by Faith Breen
“[World of Warcraft]1 a game world so insidiously addictive, so rich in imagination, so fun and beautiful and funny and charming that we have no desire to ever log out and resume our real lives.”2
Educating the MTV3 generation will be a piece of cake compared to the next generation of students who have grown up with Xbox and Playstation. As the table at the end of the article shows, 42 percent of 14-18 year-olds already have a video game player in their room. And, with the advent of on-demand TV projected to provide access to Internet gamers, this could easily exceed the current 65 percent of 14-18 year-olds who have televisions in their rooms.
Sex and violence aside, the interactivity, fast pace, high-powered graphics, and complexity of today’s videos could make our multi-media class lectures appear to be like a slooow-motion video.4 For example, I recently showed a three-year old management video that I thought was insightful and engaging. Imagine my disappointment when student’s feedback was that it was “old” – the people spoke slowly and the action was also too slow. To keep my students’ interest, I am now incorporating references to Donald Trump’s The Apprentice as a teaching device.
Based upon my unscientific observations, the Xbox/Playstation generation offers a different set of challenges for educators – particularly those at the post-secondary level. More specifically, among the challenges are:
· Control – They are used to being in control of the pace of the game. If they did not like how they were doing, they just hit “reset.” Or, if they did not like the game, they just turned it off, or hit “pause” if something better came along.
· High-powered graphics – The positive reinforcement for beating an opponent or mastering a task that the graphic artists integrate into the games manifests itself as the “Wow Factor!”5 And, the virtual world is so fantastic that both the right and left sides of the brain are simultaneously engaged.
· Competition – A recent article in the New York Times, titled “When Every Child Is Good Enough,”6 focused attention upon the social issue “…about child-rearing and society: competition versus coddling, excellence versus egalitarianism.” It also referenced Christina Hoff Sommers, author of The War Against Boys, and her position that boys are bored at school because of educators’ emphasis upon cooperative education rather than competition. According to Sommers, “…males are wired for competition, and if you take it away there’s little to interest them in school.” Clearly, these videogames have on-demand competition and multi-sensory rewards!
· Time – When they are fully engaged in the video, time has no meaning. They are in a flow-state. And, because many parents appreciated this “electronic babysitter,” the students are used to determining how much time they allocate an activity.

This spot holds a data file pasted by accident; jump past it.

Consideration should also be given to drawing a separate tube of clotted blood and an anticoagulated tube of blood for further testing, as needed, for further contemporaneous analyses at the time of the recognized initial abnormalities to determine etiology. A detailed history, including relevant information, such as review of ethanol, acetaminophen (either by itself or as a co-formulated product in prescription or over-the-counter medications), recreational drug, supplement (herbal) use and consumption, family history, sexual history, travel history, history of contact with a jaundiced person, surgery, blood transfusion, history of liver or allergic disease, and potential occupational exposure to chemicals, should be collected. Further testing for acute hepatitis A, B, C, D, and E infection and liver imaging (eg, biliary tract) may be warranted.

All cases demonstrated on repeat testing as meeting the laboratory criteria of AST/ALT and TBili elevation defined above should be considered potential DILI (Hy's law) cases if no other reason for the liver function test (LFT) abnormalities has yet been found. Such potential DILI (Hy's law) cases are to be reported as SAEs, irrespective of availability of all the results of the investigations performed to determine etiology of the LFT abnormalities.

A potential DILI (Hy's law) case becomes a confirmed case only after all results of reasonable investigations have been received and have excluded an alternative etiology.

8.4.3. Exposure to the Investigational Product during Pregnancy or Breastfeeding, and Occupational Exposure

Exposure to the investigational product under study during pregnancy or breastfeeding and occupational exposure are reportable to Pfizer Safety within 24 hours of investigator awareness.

· Flow – Because they know how it feels to be “in the flow,” it is easier for them to know when they are less than engaged. This—less than engaged—may be their definition of “boring.”
· Wizards – They have grown up with “wizards,” or hints designed to get them through the game. They may expect to have a wizard who is willing to give assistance as we test their skills. For some of us, the “wizards” may be at odds with our Code of Ethics.
· Social Interaction – These interactive videos can be played alone or with other people. The social dynamics are different in that players have more say over the other players with whom they play, when they play, and what they play.
· Expertise - Players of all ages and backgrounds can acquire expertise regardless of academic attainment – “The only real way to determine status on the message boards is the level of your character. If you’re Level 60, what you say immediately has weight. But if you’re only like Level 5, you could make a perfectly valid point on something and everyone will be like, ‘Shut up, what do you know?’ And if you’re a doctor or lawyer or something in real life, you’re probably not used to that…”7
Many of the video games have multiple levels of complexity that can be used to develop critical thinking skills. Unfortunately, we need to find a way to get our students out of this virtual world and into the real world.8 I have concluded that Xbox and Playstation are no longer just for playing games; they have legitimate educational value, and we should harness them now!9
In My Room
Source: “Kids and Media @the new millennium,” a Kaiser Family Foundation Report, November 1999, from an article in the Washington Post by Ann Hulbert, entitled “Tweens ‘R’ Us. * Emphasis added.
The Instructional Area Newsletter, Volume 20, No. 2